Trenton – Several Democratic Senators speak out in response to the Star-Ledger/NJ.com report yesterday that outlined a pervasive misogynistic culture in New Jersey politics where sexual harassment and sexual assault are still commonplace and where there is still a deep, residual fear of speaking out.
“Far too often, whether it be in conference rooms, offices, or hallways, women are thrust into painful situations by degrading and humiliating language or actions by male colleagues. There must be a major and far-reaching culture shift in every workplace, whether that is the public or private sector. Clearly even in the halls of government, we are not immune to the inappropriate comments and shameful behavior. We need to instill in our youth that this is not normalized behavior and we must remind all adults of the same and ultimately tell them to stop,” said Senator M. Teresa Ruiz (D-Essex), Senate President Pro Tempore and member of the Legislative Select Oversite Committee (LSOC). “I am eminently grateful for the women who shared their voices and their experiences and I want them to know that they have partners in the Legislature working hard to protect and preserve the dignity of all women in every workspace. If we are going to see real change, it is critical that government and workspaces have women in elected office so women know they have advocates that understand the female work experience.”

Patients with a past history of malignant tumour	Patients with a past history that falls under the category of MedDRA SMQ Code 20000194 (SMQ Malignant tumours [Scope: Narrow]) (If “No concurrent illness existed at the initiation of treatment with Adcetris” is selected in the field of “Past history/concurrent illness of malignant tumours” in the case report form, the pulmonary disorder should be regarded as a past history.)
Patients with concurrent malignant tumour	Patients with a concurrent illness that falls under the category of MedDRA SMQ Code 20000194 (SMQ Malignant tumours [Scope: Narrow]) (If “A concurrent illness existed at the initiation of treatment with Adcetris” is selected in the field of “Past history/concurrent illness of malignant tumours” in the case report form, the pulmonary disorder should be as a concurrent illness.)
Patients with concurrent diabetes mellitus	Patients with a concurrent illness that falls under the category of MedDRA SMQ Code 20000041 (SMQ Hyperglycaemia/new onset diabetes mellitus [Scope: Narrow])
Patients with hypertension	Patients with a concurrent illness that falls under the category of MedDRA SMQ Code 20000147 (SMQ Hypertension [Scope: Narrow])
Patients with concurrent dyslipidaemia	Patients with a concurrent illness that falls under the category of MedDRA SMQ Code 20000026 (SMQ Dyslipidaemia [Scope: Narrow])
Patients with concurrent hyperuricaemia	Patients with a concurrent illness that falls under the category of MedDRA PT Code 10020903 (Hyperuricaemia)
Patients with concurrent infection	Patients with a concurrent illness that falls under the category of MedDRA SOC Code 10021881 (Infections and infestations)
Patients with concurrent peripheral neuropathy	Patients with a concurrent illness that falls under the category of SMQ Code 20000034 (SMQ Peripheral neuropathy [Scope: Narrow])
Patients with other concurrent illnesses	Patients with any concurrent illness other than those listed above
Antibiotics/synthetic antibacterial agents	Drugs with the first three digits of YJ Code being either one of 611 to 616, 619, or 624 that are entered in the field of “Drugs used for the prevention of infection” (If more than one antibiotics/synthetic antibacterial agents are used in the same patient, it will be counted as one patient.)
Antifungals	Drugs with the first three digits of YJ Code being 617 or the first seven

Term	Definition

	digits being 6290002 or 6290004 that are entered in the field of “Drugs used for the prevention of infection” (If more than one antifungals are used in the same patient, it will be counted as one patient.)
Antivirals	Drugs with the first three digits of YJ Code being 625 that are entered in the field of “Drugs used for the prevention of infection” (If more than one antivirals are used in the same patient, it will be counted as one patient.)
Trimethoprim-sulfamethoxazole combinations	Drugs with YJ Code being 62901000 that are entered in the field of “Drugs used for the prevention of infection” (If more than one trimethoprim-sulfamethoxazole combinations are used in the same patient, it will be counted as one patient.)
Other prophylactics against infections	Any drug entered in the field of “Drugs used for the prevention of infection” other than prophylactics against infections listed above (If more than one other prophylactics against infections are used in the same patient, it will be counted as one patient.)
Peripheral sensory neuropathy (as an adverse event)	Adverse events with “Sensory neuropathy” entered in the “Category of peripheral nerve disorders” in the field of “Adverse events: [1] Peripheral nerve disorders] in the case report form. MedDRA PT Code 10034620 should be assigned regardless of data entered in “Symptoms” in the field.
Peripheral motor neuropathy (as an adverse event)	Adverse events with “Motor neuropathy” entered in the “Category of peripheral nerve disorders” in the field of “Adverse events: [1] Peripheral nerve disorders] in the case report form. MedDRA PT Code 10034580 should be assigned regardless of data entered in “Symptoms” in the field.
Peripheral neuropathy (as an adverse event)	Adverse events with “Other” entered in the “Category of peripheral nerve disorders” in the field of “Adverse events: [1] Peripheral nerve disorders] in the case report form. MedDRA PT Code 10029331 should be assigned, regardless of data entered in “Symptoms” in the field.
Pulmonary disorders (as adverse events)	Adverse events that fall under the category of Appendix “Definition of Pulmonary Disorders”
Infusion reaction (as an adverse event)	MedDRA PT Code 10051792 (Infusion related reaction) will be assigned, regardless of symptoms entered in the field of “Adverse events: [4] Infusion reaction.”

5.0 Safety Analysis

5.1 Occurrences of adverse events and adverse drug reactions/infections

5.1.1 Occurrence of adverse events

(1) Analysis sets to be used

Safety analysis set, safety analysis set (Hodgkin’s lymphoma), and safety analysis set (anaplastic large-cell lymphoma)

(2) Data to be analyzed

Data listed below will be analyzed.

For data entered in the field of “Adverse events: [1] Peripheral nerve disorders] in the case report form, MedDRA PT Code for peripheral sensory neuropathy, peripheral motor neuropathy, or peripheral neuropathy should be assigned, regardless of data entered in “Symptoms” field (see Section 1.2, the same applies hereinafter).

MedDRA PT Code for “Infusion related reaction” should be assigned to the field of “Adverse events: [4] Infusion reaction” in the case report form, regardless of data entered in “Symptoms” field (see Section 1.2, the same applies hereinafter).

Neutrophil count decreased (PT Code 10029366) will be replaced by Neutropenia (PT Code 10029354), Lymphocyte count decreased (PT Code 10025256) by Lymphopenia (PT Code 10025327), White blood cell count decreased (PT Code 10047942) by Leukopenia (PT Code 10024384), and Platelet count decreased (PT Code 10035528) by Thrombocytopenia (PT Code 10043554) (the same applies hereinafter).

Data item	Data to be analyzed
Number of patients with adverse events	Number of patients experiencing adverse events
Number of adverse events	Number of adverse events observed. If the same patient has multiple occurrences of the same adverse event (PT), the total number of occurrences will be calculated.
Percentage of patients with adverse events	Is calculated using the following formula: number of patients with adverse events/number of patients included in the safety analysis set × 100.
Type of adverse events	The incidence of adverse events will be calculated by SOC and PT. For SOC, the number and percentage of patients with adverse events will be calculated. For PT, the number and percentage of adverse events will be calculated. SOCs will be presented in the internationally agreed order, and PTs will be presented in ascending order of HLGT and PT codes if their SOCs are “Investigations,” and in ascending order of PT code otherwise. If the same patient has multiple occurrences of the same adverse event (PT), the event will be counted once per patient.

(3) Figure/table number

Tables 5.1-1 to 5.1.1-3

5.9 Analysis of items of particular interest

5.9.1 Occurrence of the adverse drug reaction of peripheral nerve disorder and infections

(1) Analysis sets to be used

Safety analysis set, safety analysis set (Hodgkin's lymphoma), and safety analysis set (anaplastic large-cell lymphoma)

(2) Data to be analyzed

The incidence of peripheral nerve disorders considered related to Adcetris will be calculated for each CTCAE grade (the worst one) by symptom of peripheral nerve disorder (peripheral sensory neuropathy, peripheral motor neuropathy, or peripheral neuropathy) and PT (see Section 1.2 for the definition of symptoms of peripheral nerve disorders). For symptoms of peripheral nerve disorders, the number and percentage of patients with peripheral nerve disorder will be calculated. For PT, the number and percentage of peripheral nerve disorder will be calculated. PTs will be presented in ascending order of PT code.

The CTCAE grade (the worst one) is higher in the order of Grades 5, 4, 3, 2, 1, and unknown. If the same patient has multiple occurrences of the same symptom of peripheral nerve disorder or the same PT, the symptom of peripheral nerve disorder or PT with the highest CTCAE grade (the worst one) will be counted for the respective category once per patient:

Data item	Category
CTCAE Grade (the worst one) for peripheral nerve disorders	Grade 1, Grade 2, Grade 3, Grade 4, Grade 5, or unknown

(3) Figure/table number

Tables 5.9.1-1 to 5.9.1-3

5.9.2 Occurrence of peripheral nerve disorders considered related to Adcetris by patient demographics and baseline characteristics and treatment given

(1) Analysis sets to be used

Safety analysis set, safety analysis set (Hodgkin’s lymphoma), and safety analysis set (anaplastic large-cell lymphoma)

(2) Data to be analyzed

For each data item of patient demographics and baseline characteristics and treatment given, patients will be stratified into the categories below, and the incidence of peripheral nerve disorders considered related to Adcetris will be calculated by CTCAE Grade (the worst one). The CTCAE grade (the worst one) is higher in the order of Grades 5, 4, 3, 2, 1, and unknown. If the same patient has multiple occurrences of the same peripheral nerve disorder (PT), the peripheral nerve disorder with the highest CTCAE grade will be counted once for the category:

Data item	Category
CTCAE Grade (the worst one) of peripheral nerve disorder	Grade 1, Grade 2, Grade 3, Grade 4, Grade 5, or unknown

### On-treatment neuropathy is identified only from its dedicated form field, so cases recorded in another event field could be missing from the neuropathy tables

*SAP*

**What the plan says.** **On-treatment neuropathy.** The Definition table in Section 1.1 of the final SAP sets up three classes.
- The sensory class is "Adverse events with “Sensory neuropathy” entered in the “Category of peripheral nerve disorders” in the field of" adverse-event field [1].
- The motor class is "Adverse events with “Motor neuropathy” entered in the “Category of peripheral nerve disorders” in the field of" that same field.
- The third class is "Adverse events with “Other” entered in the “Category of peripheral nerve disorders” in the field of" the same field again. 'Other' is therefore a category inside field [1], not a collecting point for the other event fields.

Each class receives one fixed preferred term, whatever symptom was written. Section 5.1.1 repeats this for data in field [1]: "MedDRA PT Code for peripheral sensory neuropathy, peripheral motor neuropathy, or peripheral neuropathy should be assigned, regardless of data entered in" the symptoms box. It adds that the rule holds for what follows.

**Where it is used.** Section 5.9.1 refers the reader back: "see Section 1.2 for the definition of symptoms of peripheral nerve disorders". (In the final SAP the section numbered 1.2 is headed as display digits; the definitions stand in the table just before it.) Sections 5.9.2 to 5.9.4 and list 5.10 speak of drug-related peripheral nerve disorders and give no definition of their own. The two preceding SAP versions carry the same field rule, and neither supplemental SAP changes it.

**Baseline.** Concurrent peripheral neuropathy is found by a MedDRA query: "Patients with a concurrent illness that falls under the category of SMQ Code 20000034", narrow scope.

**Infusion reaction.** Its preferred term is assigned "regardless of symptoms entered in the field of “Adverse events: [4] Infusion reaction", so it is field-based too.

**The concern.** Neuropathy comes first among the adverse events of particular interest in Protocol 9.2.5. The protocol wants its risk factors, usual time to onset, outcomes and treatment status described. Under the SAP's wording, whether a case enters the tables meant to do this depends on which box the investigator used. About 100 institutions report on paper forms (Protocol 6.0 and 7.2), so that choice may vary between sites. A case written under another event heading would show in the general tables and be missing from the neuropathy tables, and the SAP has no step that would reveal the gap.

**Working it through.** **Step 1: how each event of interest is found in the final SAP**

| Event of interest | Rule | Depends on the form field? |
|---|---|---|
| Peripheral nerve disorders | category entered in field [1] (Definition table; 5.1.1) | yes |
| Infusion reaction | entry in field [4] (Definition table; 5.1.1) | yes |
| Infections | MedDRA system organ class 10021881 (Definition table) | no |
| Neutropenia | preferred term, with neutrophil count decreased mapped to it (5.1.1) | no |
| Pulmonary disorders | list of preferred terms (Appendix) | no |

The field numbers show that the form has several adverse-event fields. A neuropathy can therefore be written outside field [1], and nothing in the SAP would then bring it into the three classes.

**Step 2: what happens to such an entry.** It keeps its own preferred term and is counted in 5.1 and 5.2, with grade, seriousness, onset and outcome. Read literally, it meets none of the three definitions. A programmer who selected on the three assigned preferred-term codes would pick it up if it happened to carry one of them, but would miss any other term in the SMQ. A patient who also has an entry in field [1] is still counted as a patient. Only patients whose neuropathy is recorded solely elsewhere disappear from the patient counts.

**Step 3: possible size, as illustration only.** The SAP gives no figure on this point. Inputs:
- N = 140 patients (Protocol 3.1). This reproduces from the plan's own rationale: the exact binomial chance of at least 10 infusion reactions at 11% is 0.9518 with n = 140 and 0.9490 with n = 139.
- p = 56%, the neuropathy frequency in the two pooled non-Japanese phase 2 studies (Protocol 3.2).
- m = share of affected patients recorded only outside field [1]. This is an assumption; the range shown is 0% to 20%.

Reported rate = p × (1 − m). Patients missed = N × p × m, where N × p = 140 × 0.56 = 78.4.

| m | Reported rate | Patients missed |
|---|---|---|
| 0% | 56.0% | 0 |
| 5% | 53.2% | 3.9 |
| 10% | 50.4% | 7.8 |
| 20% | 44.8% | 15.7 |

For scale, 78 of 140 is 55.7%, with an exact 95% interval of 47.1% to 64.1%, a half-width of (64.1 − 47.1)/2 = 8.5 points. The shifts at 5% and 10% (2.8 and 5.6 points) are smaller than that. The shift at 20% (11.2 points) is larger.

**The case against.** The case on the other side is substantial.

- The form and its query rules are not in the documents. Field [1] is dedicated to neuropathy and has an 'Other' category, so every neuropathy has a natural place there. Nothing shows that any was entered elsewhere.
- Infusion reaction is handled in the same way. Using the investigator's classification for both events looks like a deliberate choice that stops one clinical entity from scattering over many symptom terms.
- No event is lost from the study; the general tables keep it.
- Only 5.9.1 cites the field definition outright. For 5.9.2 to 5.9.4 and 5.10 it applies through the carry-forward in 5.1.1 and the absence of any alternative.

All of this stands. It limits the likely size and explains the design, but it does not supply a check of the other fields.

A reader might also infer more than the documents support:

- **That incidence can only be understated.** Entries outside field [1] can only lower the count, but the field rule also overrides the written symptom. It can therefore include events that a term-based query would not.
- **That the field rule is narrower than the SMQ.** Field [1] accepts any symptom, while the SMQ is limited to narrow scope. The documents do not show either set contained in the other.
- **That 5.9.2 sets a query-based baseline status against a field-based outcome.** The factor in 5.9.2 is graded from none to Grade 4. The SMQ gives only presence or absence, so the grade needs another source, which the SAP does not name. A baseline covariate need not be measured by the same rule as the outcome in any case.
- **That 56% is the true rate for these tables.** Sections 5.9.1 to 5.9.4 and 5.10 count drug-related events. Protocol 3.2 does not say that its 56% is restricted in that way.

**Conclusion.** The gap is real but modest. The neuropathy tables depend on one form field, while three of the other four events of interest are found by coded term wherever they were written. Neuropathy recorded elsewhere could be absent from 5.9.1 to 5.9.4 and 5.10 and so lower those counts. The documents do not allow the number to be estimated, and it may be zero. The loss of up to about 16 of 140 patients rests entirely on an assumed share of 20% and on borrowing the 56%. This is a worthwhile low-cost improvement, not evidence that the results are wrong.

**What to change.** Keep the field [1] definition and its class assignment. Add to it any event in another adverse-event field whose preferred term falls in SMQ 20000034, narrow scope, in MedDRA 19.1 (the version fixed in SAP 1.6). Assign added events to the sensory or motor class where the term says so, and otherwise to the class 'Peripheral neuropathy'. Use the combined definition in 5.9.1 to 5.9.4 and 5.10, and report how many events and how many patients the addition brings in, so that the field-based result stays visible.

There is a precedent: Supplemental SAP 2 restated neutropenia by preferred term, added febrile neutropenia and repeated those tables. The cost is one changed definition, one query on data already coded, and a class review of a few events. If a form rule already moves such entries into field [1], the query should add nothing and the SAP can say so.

The LSOC committee was formed to investigate the hiring of Al Alvarez for a top job after being accused of sexual assault by fellow campaign staffer Katie Brennan.
“I applaud the brave women of New Jersey, who have shared their stories of abuse and misogyny while building their careers in politics and government. The #MeToo movement was supposed to awaken and enlighten, yet it has not made the difference we hoped and expected. If there was ever a time to evaluate how things are being handled, now is the time,” said Senator Sandra B. Cunningham (D-Hudson), Senate Deputy Majority Leader and member of the Legislative Select Oversite Committee.
“The #MeToo movement continues to expose the reality many women face in the workplace. Women continue to feel pressured to stay silent due to fear of retaliation for speaking up about experiences in professional settings riddled with harassment, abuse and intimidation tactics. Enough is enough and we must send a message that New Jersey stands with their women and will not tolerate this misconduct,” said Senator Fred Madden (D-Camden/Gloucester) and member of the Legislative Select Oversite Committee.
“Progress has been made but it is clear that more needs to be done to change a culture that allows mistreatment to continue. It is out of the shadows but it has not been eradicated. The silent treatment only allows misogyny to continue. We have to be diligent in making it clear that abusive behavior won’t be tolerated and that women are able to speak out without fear of negative consequences,” said Senator Nellie Pou, Chair of the Legislative Latino Caucus.